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Catch up on coronavirus stories and special reports, curated by Mike Allen everyday

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Taking precaution, in the Philippines. Photo: Ezra Acayan/Getty Images

The coronavirus is spreading quickly in cities nowhere near Wuhan, China, and the window to prevent a global pandemic is narrowing.

Zoom in: Here's a look at what comes with a coronavirus outbreak in communities outside China that have been hardest hit so far.

In South Korea, the biggest outbreak outside of China has prompted the closure of the Shincheonji Church of Jesus, a secretive sect that worships its founder as the second coming of Christ.

  • Most of the known cases in South Korea have been traced back to the church's branch in Daegu. Police have been dispatched to track down and test members.
  • But hundreds of them appear to be in hiding. “For them, the fear of being outed as a Shincheonji follower is bigger than the fear of getting ill from the virus," Shin Hyun-wook, a former member, told the Washington Post, citing the “cult stigma.”

Towns in northern Italy, where a fast-growing outbreak has sent fears rippling around Europe, have been locked down — mirroring precautions taken in China, albeit on a much smaller scale.

  • Carnival was brought to a close on Sunday in Venice, two days ahead of schedule, and four Serie A soccer matches were canceled.
  • A major Armani fashion show was held in Milan without spectators and streamed online instead.
  • Matteo Salvini, leader of the far-right League and Italy's most popular politician, called on the government to shut Italy's borders and used the outbreak to justify his anti-immigration policies.

Iran has reported 12 deaths but just 66 known cases, an improbable ratio given the virus' 1–2% fatality rate, suggesting a much larger outbreak.

  • A local representative in the holy city of Qom said 50 people had died there, though Tehran vehemently denied it.
  • Clerics have claimed that to close Qom's shrine to pilgrims would be to give in to "a U.S. plot to undermine the religious institution," per the FT.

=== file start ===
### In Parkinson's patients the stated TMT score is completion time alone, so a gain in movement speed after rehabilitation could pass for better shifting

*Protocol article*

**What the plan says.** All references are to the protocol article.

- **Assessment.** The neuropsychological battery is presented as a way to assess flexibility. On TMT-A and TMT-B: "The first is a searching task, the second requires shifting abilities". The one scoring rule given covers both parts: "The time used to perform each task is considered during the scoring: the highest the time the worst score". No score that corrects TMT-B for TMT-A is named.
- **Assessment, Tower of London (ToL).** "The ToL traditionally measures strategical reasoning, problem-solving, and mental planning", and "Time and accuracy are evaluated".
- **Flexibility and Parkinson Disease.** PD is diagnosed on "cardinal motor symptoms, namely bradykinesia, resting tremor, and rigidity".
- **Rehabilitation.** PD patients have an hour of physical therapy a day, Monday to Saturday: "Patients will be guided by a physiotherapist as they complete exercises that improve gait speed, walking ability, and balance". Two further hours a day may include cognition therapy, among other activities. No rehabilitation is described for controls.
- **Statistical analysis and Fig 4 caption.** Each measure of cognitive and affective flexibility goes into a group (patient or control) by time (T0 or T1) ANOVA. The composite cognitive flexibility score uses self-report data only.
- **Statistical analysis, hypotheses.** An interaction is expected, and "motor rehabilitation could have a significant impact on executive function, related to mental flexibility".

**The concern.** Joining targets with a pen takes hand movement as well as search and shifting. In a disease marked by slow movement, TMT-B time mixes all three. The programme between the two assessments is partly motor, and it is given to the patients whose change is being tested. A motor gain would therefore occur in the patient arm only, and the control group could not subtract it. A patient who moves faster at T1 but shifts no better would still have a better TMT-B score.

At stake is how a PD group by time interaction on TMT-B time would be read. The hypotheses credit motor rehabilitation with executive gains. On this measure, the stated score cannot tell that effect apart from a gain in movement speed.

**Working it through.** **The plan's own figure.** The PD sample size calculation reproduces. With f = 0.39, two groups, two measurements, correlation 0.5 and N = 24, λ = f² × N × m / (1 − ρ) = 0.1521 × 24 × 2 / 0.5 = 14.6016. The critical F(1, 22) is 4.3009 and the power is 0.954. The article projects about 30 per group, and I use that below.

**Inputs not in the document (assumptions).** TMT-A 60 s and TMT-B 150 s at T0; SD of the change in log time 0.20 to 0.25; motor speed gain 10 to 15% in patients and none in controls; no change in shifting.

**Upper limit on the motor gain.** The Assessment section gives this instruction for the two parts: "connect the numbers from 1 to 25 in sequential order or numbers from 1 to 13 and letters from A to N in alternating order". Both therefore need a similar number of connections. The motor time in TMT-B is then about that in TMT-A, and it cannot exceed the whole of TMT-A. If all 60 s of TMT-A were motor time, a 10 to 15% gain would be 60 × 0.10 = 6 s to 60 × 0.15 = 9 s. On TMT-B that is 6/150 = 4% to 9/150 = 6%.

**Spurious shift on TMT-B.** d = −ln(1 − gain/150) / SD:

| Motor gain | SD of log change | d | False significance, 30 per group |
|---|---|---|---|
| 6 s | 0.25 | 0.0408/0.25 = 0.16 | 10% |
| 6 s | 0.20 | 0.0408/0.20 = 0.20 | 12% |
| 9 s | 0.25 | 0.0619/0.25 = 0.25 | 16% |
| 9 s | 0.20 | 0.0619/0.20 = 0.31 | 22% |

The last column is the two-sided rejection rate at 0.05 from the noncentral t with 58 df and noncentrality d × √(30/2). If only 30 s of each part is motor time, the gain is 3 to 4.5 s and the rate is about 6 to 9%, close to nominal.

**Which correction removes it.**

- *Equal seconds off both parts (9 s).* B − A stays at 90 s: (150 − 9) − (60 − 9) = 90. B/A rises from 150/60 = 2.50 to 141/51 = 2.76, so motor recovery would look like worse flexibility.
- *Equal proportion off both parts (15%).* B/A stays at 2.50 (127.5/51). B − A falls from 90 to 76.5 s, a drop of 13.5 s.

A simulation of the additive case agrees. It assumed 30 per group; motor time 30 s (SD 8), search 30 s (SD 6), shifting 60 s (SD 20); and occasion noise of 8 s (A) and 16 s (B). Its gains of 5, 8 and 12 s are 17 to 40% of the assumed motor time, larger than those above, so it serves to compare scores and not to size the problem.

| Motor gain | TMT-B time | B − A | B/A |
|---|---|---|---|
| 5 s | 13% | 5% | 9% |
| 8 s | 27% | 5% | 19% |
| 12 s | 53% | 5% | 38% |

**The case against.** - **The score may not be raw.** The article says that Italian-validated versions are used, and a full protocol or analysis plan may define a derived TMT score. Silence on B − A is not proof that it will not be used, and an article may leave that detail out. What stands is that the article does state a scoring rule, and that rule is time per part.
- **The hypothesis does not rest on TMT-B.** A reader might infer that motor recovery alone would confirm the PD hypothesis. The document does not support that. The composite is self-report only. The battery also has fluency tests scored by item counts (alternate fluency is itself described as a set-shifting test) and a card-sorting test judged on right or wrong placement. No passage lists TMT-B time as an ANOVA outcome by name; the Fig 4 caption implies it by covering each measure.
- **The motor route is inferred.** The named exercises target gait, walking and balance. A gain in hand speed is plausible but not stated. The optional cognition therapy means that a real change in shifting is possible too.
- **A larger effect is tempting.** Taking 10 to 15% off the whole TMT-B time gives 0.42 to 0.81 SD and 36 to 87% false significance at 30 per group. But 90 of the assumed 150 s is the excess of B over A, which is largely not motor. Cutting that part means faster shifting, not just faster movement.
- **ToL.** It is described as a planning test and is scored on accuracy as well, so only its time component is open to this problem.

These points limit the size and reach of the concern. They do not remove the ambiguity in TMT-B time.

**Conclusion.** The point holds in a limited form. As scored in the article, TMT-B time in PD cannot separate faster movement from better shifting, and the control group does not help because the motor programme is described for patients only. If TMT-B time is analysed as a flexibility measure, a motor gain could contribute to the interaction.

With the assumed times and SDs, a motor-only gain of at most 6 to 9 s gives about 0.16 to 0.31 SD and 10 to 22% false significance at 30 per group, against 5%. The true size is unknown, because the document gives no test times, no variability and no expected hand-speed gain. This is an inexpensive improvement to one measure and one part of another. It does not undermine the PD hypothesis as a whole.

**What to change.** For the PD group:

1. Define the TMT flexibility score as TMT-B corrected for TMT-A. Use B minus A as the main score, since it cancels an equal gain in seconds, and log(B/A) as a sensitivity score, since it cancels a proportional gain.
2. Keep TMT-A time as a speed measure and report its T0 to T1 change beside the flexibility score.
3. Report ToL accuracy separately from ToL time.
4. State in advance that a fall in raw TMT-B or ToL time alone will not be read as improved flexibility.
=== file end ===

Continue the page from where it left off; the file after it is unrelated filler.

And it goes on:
• Authorities blamed the virus for record-low turnout in Friday's parliamentary elections.
  • The first confirmed cases in Iraq, Afghanistan, Kuwait and Bahrain were all linked back to Iran.

New border closures are being announced in response to the outbreaks in Iran and elsewhere.

  • Meanwhile, five countries turned away the Westerdam cruise ship and its 2,257 passengers and crew because one was believed to be infected.
  • Cambodia took the ship in. It was another opportunity for Hun Sen, Cambodia's dictator, to downplay the risks from the virus and continue to curry favor with China.

In Blagoveshchensk, Russia, locals are now looking across the frozen Amur River that divides them from China with resentment, rather than a sense of opportunity, the NYT reports.

  • "Businesses that depend on China are shriveling, hotels once full of Chinese guests stand empty and the local university, once a magnet for paying pupils from China, is struggling to cope."
  • "Giant neon signs, clearly visible from the Russian side, flash constant reminders of the crisis, displaying the Chinese Communist Party’s rallying cry: 'Go Wuhan, Go China.'"

In China, the year's most important political gathering was postponed today. The National People’s Congress was due to begin March 5.

  • President Xi Jinping said over the weekend that the virus "is a crisis for us and it is also a major test."
  • The test now extends far beyond China's borders.

Go deeper:

Go deeper

UNC race conscious admissions process upheld by judge

Students walk through the campus of the University of North Carolina at Chapel Hill on Aug. 18, 2020 in Chapel Hill, North Carolina. Photo: Melissa Sue Gerrits/Getty Images

The University of North Carolina at Chapel Hill can continue its race conscious admissions process, a federal judge ruled on Monday.

Why it matters: The case could end up in the Supreme Court after the conservative nonprofit Students for Fair Admissions (SFFA) vowed to appeal the judge's ruling that UNC didn't discriminate against against white and Asian American applicants in its policy that it said was designed to increase diversity.

SEC debunks conspiracy theories about meme stock mania

Photo: Alessia Pierdomenico/Bloomberg via Getty Images

The SEC issued its long-awaited report on the meme stock mania, which downplayed the narrative that a "short squeeze" was the primary driver behind GameStop's historic stock moves — and shot down conspiracy theories about the event.

Why it matters: The postmortem was highly anticipated, largely because of what it could hint about what the regulator thinks should be done in wake of the saga. But the report stopped short of specific policy recommendations.

2 hours ago - Politics & Policy

Breaking Biden's diplomatic logjam

Expand chart
Data: Center for Presidential Transition via Congress.gov; Chart: Will Chase/Axios

The logjam for reviewing and confirming President Biden's ambassadorial picks is finally starting to break.

Why it matters: Biden is far behind his predecessors in the rate at which his ambassadorial picks have been confirmed. The Senate Foreign Relations Committee will hold a series of high-profile hearings and votes this week to finally begin chipping away at the backlog.

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